- The Washington Times - Monday, May 14, 2007

Four Americans who exemplify traditional American values will be recognized Thursday when the Founding Spirit Awards are presented at The Washington Times’ 25th anniversary gala at the National Building Museum.

“The Washington Times champions the principles of America’s Founding and the traditional values that allow our society to flourish — freedom, family, faith, and service,” said Tom McDevitt, president of The Times. “We have therefore established the Founding Spirit Awards program to recognize people who are living their lives for the sake of others.”

This is the second in a series of four profiles of the recipients of the Founding Spirit Awards.

“I love you, but I’m not in love with you anymore.”

“We got married for all the wrong reasons.”

“I’m not attracted to you anymore.”

“Why can’t you admit that we just made a mistake?”

“I never really loved you in the first place.”

“It’s time to tell the kids it’s over.”

“Does any of this sound familiar? If so, my heart goes out to you,” Michele Weiner-Davis writes in her 2001 book, “The Divorce Remedy: The Proven 7-Step Program for Saving Your Marriage.”

But Mrs. Weiner-Davis, who will receive The Washington Times’ Founding Spirit Award at the newspaper’s 25th anniversary gala Thursday, is not ready to let statements like these be a marital death sentence for couples.

Mrs. Weiner-Davis is into combating divorce: She has written six books, three of which are about saving marriages — including “sex-starved” ones — and counseled thousands of distressed couples.

Her core message is that even the most damaged marriages often can be revitalized and there are solution-oriented strategies to recover from severe problems such as infidelity, Internet obsessions, depression, sexual problems and midlife crises.

The vast majority of troubled marriages can become happy, says Mrs. Weiner-Davis, married for 30 years. Although not every marriage can or should be saved, she says, as many as 80 percent to 85 percent of the people she sees “are able to turn it around.”

“In my mind,” she says, “all problems are solvable until proven otherwise.”

Mrs. Weiner-Davis’ message has been called an antidote to America’s divorce-prone culture.

Between the 1940s and early 1970s, America’s divorce rate was relatively low, ranging between 2.0 and 2.9 divorces per 1,000 population. But it began rising in 1969 and peaked in 1981 with 5.3 divorces per 1,000 population.

Since then, the divorce rate has fallen slowly and by 2005 was at 3.6 divorces per 1,000 population, near the 1970 level.

The declining divorce rate is partly the result of a lower marriage rate. But it also means that the save-your-marriage message is catching on: The federal government now estimates that 43 percent — not half — of first marriages are expected to end in separation or divorce within 15 years.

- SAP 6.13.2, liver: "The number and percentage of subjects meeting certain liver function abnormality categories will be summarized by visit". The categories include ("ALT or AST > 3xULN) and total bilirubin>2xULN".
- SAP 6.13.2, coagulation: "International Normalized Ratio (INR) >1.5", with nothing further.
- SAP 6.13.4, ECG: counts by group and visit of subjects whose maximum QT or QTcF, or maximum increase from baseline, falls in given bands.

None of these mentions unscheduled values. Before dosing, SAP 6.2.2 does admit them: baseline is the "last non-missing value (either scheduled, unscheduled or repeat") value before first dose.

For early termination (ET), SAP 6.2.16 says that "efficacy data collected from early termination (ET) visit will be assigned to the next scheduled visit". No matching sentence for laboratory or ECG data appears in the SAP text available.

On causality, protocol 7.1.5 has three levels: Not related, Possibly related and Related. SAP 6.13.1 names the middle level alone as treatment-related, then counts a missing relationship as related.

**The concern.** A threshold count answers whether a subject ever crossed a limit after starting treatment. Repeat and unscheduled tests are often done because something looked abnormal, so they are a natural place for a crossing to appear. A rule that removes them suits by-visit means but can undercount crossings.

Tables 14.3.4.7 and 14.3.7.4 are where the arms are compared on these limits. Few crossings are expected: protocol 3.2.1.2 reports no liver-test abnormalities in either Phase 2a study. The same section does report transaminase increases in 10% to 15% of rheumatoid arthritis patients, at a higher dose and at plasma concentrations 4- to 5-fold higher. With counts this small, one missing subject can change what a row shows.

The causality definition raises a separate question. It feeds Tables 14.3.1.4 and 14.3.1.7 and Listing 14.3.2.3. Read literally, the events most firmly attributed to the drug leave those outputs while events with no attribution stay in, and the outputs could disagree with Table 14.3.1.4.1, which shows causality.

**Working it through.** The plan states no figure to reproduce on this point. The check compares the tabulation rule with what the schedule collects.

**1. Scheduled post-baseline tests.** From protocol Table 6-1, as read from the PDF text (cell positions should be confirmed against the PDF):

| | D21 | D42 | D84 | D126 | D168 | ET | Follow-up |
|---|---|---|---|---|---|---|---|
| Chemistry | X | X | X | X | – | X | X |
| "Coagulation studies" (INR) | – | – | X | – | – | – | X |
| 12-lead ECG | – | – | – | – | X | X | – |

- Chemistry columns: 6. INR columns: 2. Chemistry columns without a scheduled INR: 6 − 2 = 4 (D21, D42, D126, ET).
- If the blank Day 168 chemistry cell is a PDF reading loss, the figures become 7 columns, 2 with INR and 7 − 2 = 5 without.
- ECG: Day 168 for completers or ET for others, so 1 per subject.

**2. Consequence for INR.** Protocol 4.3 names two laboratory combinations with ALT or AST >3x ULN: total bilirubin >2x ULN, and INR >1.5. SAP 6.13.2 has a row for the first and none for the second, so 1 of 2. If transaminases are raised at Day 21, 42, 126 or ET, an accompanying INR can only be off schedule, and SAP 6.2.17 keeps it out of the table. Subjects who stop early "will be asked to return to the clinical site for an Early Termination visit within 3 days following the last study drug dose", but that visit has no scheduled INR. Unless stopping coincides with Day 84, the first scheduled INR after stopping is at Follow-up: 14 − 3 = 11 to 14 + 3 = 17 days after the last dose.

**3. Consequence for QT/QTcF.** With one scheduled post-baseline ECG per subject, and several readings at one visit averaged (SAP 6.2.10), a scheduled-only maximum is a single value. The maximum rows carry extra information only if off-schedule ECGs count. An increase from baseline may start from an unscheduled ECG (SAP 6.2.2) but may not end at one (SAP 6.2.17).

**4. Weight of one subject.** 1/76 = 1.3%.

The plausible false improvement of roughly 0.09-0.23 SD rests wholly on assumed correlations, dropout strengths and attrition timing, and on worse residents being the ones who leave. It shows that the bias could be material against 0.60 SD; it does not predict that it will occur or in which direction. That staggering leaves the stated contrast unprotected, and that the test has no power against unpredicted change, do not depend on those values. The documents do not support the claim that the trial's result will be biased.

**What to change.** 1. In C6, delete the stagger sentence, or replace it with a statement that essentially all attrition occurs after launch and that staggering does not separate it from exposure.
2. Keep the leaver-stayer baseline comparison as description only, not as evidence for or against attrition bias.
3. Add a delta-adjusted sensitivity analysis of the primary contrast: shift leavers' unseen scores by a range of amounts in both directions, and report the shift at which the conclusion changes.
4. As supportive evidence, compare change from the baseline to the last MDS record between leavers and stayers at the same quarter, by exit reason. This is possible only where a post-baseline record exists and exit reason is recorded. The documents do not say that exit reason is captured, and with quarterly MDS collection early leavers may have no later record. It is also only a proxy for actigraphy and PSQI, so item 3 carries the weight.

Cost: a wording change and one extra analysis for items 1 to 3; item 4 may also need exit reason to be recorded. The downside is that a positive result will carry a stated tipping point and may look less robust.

Research also suggests that divorce is less likely for couples who attended college, married in their mid-20s, had their first child after marrying, have a religious affiliation and grew up with parents who didn’t divorce.

Mrs. Weiner-Davis says that years ago, when she was beginning her career as a licensed marriage therapist and relationship counselor, she thought like many others that “if people were unhappy in their marriages, they should just get out.”

“After all, I told myself, life is short and we all have the right to be happy,” she wrote in “Divorce Remedy.” “But I soon learned the truth about divorce. It doesn’t necessarily bring happiness. In fact, in most cases, divorce creates more problems than it solves.”

“Once I figured this out and truly took it to heart,” she writes, “I stopped being neutral about the benefits of working things out.”

In 1992, Mrs. Weiner-Davis, who is also the mother of two, wrote “Divorce Busting: A Step-By-Step Approach to Making Your Marriage Loving Again” and created the trademarked “Divorce Busting” program.

Her strategies are clear, practical and heavy on “time, practice and patience.” Repairing a marriage is “hard work,” she writes. “The hardest parts of this program are not the skills you will learn — they are amazingly simple — it’s the application of those skills.” Emotions will “ambush you” from time to time, she warns, but in time, couples can learn to “manage their intense feelings” and stop letting their negative feelings “have a life of their own.”

In 2003, Mrs. Weiner-Davis tackled the problem of marital sex with her book, “The Sex-Starved Marriage: A Couple’s Guide for Boosting Their Marriage Libido.”

“It is estimated that one of every three married couples struggles with problems associated with mismatched sexual desire,” she writes. “I can tell you without a shadow of a doubt that a marriage void of sexuality and intimacy is a marriage doomed to fail.”

She reviews physiological and psychological factors, as well as unresolved relationship issues as underlying issues in a sex-starved union, and offers pragmatic suggestions on how couples can rebuild a loving relationship. “For couples struggling with sexual problems, and most do so from time to time, this is the first book I recommend,” marriage researcher Howard J. Markman, co-author of “Fighting for Your Marriage,” wrote of Mrs. Weiner-Davis’ 2003 book.

Her seventh book, called “The Sex-Starved Wife: What to Do When He’s Lost Desire,” is due out in January.

Mrs. Weiner-Davis, whose offices are in Boulder, Colo., and Woodstock, Ill., is a popular public speaker and will appear next month at the Smart Marriages conference, sponsored by the Coalition for Marriage, Family and Couples Education, in Denver. Her work has been featured in dozens of media outlets and she has received the American Association of Marriage and Therapy’s “Outstanding Contribution to the Field of Marriage and Therapy” award and Smart Marriages “Impact” award.

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